A summary of performance of selected soft red winter wheat varieties in Bailey, Texas for 2013:

USG 312O, 91.5 bushel per acre yield, 50 pounds per bushel test weight; Syngenta Coker 9553, 89.4 bushels and 59.4 pounds; AGS 2035, 88 bushels, 57.4 pounds; USG 3555, 83.3 bushels and 55 pounds; USG 3409, 81 bushels, 55.4 pounds; USG 3209, 75 bushels, 53,4 pounds; USG 3201, 72.4 bushels and 57 pounds; USG 3993, 69.2 bushels, 54.1 pounds; Terral TV8525, 67.4 and 54.5; Pioneer 25R40, 65.8 and 53.8; Terral TV8848, 65.5 and 52.5; Syngenta Harrison, 63.7 and 50.5; Pioneer 25R30, 62.4 and 55.1; Syngenta Oakes, 61.4 and 55.8; Terral TV 8861, 60.9 and 54.9; USG 3251, 60.6 and 53.4; USG 3883, 58.8 and 54.4; Terral TV8535, 58.6 and 51.7; SY 474, 54.5 and 53.9; Pioneer 25R39, 53.3, and 54.6; Syngenta Magnolia, 53.1, and 54.2. Grand Mean average is 68.4 bushels and a test weight of 54.7.

2013 SRWW Highlight Summary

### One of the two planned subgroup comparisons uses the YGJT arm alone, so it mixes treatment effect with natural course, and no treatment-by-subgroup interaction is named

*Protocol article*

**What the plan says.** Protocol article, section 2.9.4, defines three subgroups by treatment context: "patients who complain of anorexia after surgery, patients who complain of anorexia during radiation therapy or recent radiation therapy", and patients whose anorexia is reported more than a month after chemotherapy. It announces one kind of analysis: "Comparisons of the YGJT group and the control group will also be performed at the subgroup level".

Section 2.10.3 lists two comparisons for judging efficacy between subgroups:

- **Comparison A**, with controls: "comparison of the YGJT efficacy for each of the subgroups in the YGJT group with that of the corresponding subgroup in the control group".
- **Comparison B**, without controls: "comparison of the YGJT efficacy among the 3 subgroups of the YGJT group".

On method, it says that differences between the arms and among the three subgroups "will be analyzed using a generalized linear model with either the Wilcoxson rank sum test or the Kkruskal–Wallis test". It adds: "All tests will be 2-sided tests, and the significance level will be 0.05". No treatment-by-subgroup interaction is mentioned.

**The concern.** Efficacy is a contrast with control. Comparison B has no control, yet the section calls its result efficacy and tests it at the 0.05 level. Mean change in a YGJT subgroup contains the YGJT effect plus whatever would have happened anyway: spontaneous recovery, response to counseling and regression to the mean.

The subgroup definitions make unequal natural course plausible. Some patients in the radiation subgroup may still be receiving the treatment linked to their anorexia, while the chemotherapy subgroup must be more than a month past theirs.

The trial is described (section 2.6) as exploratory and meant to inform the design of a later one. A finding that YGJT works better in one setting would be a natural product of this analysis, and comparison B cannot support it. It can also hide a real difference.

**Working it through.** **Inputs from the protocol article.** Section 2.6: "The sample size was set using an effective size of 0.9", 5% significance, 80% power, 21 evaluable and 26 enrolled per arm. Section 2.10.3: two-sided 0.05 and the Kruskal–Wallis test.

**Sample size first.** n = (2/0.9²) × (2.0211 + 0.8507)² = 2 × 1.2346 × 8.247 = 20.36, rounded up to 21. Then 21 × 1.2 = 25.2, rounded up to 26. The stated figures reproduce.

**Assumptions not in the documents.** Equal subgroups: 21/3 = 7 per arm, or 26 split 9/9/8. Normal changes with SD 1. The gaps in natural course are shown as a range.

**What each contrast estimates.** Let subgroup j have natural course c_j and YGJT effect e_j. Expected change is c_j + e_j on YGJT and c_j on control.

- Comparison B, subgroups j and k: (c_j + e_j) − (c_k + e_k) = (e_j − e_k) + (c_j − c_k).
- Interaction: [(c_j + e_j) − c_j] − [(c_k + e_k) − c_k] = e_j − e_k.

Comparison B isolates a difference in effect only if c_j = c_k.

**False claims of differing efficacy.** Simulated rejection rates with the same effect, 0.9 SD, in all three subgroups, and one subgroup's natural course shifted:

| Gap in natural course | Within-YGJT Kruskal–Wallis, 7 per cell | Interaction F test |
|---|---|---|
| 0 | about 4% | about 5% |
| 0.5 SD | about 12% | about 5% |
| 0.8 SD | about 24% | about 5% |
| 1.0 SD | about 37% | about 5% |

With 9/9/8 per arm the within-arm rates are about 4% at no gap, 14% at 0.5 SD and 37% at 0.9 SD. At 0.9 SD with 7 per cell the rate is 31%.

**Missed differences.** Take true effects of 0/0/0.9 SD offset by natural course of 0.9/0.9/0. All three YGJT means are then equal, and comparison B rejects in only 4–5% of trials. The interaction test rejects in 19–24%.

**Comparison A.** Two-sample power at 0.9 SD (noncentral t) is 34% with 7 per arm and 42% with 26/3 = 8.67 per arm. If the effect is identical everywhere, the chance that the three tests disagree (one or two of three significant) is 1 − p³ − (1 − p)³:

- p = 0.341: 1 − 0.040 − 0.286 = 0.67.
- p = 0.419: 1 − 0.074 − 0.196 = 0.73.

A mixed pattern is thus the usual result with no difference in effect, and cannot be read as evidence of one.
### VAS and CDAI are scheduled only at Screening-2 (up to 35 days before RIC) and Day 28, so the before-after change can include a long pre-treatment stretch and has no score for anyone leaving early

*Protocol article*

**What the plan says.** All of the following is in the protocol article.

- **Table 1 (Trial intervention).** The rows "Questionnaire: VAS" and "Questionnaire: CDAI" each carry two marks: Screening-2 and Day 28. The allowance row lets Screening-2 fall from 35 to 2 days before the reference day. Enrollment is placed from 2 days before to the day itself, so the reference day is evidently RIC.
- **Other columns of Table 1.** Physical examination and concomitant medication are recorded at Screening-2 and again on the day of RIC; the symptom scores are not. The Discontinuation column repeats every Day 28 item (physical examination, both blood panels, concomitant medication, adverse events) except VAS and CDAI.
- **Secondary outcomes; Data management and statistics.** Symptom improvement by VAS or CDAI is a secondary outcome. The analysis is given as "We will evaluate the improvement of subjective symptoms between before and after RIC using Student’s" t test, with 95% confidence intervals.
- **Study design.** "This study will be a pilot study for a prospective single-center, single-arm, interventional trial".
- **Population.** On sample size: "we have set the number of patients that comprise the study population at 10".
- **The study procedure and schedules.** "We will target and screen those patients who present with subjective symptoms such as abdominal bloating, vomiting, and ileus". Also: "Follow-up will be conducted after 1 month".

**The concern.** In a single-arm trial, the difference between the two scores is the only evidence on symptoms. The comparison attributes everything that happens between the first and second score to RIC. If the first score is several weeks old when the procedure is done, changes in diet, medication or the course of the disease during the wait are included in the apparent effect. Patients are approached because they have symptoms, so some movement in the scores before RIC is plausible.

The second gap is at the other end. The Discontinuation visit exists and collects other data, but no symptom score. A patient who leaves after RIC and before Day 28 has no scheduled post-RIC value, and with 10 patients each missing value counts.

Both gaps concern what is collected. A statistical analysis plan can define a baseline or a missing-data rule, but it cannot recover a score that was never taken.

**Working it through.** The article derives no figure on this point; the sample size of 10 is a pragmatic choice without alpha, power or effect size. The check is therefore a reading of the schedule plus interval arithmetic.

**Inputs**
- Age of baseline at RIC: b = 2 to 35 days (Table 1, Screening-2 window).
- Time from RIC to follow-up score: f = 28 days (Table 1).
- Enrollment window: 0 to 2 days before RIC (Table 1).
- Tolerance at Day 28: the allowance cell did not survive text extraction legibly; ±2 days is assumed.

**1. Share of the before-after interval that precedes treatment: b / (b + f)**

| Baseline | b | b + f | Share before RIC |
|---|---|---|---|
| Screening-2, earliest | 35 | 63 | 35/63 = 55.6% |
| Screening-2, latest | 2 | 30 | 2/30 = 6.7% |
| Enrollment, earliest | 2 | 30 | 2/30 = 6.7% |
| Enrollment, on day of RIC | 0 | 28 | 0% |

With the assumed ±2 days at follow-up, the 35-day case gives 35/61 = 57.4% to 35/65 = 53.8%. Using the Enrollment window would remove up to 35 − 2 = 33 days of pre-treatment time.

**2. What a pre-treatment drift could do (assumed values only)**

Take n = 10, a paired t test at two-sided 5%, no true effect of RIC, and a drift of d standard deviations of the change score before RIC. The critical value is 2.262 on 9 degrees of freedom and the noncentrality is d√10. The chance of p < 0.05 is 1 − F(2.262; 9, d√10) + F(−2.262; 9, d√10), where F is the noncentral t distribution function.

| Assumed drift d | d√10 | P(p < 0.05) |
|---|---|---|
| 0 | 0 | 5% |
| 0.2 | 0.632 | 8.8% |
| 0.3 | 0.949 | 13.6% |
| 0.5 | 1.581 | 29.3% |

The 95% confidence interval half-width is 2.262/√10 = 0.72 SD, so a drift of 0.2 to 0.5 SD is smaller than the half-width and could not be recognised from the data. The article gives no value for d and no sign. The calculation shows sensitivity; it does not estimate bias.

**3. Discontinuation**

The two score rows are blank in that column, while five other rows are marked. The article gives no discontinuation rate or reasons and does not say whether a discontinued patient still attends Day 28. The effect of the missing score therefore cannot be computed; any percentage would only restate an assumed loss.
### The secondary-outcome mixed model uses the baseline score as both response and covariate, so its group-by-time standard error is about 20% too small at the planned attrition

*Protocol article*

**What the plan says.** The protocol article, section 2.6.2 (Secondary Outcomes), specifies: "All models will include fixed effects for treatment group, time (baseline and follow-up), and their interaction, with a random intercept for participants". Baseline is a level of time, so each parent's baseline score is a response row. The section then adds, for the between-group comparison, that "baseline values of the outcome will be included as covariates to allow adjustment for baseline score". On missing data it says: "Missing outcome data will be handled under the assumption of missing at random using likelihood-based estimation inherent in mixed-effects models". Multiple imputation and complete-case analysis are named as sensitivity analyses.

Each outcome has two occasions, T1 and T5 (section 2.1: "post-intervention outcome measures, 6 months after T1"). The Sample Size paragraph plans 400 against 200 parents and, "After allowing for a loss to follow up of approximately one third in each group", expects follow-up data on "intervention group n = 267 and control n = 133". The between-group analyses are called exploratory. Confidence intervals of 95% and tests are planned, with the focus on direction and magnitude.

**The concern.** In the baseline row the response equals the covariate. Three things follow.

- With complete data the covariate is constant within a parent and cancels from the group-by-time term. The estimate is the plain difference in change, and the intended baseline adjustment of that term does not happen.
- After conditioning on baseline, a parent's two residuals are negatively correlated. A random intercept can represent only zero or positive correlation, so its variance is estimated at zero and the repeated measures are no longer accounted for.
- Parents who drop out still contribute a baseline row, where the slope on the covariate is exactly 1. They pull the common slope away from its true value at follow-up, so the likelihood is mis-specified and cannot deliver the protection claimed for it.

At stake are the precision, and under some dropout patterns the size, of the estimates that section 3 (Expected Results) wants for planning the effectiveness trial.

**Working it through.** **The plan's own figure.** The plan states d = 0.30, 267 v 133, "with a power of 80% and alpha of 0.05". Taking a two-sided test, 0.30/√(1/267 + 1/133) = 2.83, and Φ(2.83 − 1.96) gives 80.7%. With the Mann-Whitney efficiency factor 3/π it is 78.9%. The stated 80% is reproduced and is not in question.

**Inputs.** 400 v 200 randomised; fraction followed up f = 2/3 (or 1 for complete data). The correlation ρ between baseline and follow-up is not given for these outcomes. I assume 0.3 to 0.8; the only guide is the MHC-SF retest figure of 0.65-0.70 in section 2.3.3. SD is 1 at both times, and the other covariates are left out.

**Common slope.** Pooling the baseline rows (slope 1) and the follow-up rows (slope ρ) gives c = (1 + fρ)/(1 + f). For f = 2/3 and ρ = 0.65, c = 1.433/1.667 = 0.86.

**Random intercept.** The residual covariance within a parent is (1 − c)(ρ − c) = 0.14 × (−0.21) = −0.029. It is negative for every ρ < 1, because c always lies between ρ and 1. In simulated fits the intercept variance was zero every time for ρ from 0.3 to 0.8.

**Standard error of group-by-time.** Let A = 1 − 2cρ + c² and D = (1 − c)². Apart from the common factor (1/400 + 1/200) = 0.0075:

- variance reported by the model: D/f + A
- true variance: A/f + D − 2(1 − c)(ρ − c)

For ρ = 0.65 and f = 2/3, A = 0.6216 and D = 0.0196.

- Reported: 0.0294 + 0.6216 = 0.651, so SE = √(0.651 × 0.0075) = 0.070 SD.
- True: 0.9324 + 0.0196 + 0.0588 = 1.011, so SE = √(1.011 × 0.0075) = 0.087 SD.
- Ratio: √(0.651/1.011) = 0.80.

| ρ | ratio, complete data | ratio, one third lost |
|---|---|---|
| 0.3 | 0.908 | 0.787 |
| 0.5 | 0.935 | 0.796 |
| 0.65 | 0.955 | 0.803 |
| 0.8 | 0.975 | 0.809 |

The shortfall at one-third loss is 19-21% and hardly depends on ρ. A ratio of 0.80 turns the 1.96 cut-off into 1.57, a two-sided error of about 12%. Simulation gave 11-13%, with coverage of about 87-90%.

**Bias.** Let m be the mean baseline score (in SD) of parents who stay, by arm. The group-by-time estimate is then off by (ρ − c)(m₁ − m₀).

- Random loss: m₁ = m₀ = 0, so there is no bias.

• The Bailey location was planted on October 30 and harvested on June 13.  Ninety five percent of the wheat did not emerge until mid -January following a general rain on December 25.
  • USG 3120 and AGS 2035 are very early maturing varieties, and showed some freeze damage following the March freezes. Because they emerged so late in this location, they were at an early stage of development when they were exposed to the cold weather in March and escaped significant freeze damage.  We suggest these varieties not be planted before mid– to late November this fall.
  • Leaf rust infection levels were heavy across the region, and most of the varieties sustained damage from this pathogen.  Stripe rust (Puccinia striiformis) infection pressure was very low, except in USG 3993. 
  • Bushel weights were low, likely due to a late season leaf rust infection.
  • Lodging was not a serious problem with the SRWWs at the Bailey location, except in the case of USG 3209

Yield stability is the most important consideration when selecting wheat varieties to plant in northeast Texas.  It is risky to make varietal choices based on one year’s results because weather conditions and disease pressures vary greatly from year to year.  Therefore, performance over a number of years and locations is the best indicator of varietal stability.